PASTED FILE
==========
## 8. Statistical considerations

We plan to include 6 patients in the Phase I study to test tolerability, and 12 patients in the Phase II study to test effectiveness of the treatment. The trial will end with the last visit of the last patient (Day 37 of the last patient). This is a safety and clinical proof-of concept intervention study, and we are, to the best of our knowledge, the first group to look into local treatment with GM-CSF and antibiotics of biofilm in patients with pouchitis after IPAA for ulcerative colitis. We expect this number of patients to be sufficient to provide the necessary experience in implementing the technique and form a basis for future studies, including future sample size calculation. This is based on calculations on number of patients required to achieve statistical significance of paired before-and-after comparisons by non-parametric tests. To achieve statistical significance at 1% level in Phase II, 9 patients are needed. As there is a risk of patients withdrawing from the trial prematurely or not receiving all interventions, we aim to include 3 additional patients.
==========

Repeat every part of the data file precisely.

## 8. Statistical considerations

We plan to include 6 patients in the Phase I study to test tolerability, and 12 patients in the Phase II study to test effectiveness of the treatment. The trial will end with the last visit of the last patient (Day 37 of the last patient). This is a safety and clinical proof-of concept intervention study, and we are, to the best of our knowledge, the first group to look into local treatment with GM-CSF and antibiotics of biofilm in patients with pouchitis after IPAA for ulcerative colitis. We expect this number of patients to be sufficient to provide the necessary experience in implementing the technique and form a basis for future studies, including future sample size calculation. This is based on calculations on number of patients required to achieve statistical significance of paired before-and-after comparisons by non-parametric tests. To achieve statistical significance at 1% level in Phase II, 9 patients are needed. As there is a risk of patients withdrawing from the trial prematurely or not receiving all interventions, we aim to include 3 additional patients.